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23

In support of the human sacrifice theory, Kaiser in Hard Sayings of the Bible says: People, even servants of God, do horrid things. This era was very corrupt and there is no reason to see Jephthah as substantially different than his contemporaries. The sacrifice of his daughter is the most natural way to interpret the text. Gleason Archer (who opposes ...


12

According the the NET Bible translator note on the verse: 1 tn Heb “ a woman, a prophetess.” In Hebrew idiom the generic “woman” sometimes precedes the more specific designation. See GKC 437-38 §135.b. Interestingly, since her husband, Lappidoth, is identified the text must reorient itself to point back to Deborah when talking about her leadership ...


11

There is no mention in the text of dedication or of the tabernacle, and so the main thing recommending an interpretation involving those things is the bewailing of virginity. I won't go so far as to say that a reading of dedication to tabernacle service is completely unwarranted; but I want to give some push back to some of the points in Frank Luke's answer ...


9

Jon Ericson has already given a thorough interpretation, but just to answer the Hebrew query in your question: וּדְבוֹרָה אִשָּׁה נְבִיאָה, אֵשֶׁת לַפִּידוֹת--הִיא שֹׁפְטָה אֶת-יִשְׂרָאֵל, בָּעֵת הַהִיא. (From Mechon Mamre) אִשָּׁה (woman) is the feminine form of אִישׁ (man). The other Hebrew words in this passage that are explicitly feminine are: ...


9

The NET Bible includes this translator's note: Heb “the one coming out, who comes out from.” The text uses a masculine singular participle with prefixed article, followed by a relative pronoun and third masculine singular verb. The substantival masculine singular participle הַיּוֹצֵא (hayyotse’, “the one coming out”) is used elsewhere of inanimate ...


7

The entire book of Judges documents the failure of leadership in Israel from the time of Joshua to Saul. In fact, the phrase "In those days there was no king in Israel" is repeated four times. Although the text seems to be structured chronologically, the stories are actually arraigned geographically from south to north, which allows the accounts to follow ...


7

The barley cake does not have the gluten content of wheat, so it does not stick together like wheat bread. In this case it is not even a proper leavened loaf, an "ugah", just a lowly "tslil', unleavened, roasted dough eaten only by the poorest of the poor. As it rolls towards the camp of Midian it breaks into crumbs, just as Gideon's forces are progressively ...


7

Rashi is the "great compiler" among the rabbis. Most of what he writes came from earlier sources, not his own innovation. In this case, the rabbis who preceded Rashi are starting from the text of 12:7, which clearly says "cities", and asking the question: how could one man be buried in more than one city? That the text is of divine origin, and thus ...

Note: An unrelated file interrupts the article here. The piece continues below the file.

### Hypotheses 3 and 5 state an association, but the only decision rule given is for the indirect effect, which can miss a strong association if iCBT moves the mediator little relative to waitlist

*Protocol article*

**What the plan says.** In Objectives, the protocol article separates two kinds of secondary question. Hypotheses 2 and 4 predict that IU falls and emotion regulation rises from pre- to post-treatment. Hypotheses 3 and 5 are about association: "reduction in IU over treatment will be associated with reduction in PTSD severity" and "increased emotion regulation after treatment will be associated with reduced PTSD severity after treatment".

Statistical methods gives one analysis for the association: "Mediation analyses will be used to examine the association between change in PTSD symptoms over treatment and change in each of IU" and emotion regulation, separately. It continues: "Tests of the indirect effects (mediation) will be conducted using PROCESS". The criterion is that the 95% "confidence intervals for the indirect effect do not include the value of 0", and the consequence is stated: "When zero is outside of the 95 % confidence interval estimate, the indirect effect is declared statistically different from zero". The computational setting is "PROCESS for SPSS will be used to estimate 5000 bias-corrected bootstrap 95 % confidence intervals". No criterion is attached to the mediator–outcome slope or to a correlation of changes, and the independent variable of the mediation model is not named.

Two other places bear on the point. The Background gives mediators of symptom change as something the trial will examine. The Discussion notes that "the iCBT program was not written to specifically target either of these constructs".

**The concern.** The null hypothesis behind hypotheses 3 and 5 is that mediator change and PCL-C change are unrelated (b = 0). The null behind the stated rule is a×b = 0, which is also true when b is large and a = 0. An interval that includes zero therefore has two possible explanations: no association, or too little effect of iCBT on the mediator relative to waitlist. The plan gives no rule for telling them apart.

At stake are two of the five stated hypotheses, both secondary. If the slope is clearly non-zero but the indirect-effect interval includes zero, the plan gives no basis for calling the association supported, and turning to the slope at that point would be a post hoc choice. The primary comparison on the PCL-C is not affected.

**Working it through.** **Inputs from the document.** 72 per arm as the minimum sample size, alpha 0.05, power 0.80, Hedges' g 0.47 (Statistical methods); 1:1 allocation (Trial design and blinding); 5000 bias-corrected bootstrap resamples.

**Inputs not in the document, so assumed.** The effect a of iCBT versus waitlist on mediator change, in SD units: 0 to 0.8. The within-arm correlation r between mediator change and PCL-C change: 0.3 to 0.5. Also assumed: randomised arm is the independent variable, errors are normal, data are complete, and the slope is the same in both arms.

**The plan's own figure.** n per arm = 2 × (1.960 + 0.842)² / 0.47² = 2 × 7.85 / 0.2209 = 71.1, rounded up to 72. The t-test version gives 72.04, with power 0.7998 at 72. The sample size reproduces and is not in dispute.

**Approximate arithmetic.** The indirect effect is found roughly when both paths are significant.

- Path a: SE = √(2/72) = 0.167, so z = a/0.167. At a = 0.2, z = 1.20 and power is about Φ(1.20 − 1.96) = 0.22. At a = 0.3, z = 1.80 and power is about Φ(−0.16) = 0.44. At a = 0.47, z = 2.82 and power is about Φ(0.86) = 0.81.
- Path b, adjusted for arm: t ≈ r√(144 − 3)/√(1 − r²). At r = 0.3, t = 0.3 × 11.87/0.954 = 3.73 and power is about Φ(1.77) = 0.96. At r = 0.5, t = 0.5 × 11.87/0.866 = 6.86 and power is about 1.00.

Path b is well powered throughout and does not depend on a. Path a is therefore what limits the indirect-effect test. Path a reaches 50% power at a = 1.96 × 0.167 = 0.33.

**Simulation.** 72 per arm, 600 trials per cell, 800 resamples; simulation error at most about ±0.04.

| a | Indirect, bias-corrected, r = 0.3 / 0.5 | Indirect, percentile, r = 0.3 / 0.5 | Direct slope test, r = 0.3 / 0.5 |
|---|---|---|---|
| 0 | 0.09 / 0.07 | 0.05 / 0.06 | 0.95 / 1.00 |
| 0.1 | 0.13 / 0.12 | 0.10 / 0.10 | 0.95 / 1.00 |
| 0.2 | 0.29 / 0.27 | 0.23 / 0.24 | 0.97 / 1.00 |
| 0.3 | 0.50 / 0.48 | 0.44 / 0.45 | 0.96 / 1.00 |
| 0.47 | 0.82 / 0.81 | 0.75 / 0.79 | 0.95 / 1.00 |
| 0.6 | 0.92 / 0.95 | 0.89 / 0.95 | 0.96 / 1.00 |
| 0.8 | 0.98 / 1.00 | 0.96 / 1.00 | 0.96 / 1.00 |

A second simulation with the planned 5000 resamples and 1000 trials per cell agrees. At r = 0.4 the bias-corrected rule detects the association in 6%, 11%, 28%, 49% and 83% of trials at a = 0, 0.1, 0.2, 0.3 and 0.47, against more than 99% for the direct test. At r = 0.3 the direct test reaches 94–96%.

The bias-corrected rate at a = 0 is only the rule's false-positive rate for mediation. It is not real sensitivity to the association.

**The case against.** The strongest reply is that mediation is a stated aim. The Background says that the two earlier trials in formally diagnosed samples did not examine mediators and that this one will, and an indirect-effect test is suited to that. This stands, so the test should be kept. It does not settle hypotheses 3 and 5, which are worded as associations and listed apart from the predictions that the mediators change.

6

Rashi comments on textual problems, he never gives general information that an astute reader could otherwise independently infer. The textual problem in Judges 12:7 is the place name of Jephtah's burial. The problem is that the place name ערי גלעד "Arei Gilaad" is not otherwise known to us from the OT, and that the form of the name looks like a plural in ...


6

The first two paragraphs are in response to @Lance Roberts' post, but also answer the question. Deborah was already in a position of authority within Israel as a prophetess and also as a judge. Those who support the complementarian position often state that Deborah was most likely only a leader because men had failed to step up to the plate, as is further ...


6

The Hebrew looks like this: בִּפְרֹעַ פְּרָעוֹת בְּיִשְׂרָאֵל... The difficulty in translating this verse stems from the ambiguity inherent in the Hebrew root word para פרע, which appears twice in a row (as though for emphasis) in the first two words of this verse. (The third word of the verse, is "Israel.") The word para can be translated as: Burst ...


6

No, the Caananites were not destroyed by the Jewish people. The cited verse in Joshua 10:40 speaks only of the completion of Joshua's campaign against the Canaanie tribes of the south. In the next chapter Joshua fights the nortthern tribes. In chapter 13, when Joshua is already too old to continue the fight, G-d tells Joshua that his job is incomplete; he ...


5

The Hebrew word used is “הלא” ha-lo, which translates to the cumbersome “is it not so that…”. (JPS 1917 ed. translates this verse as “Hath not the LORD, the God of Israel, commanded, saying…”.) It’s a fairly common literary convention within the Bible to jump into the middle of a conversation. (Cf. Exodus 10; where before most of the plagues we overhear ...


5

I think it's best to understand the then as applying to both the angel of the LORD ascending in the flame as well as departing, taking the incident as a whole. When Manoah and his wife see the angel of the LORD ascend in the flame, they both fall with their faces to the ground - very typical of a theophany (e.g. Genesis 17:1-3, Exodus 3:6, Numbers 22:31, ...


4

According to Brown, Driver, and Briggs Lexicon, the word translated "then" is 'az which carries a meaning of "at that time." I would understand the first part of this verse as being parenthetical to the statement of verse 20. Judges 13:19-21 (ESV) 19 So Manoah took the young goat with the grain offering, and offered it on the rock to the LORD, to the ...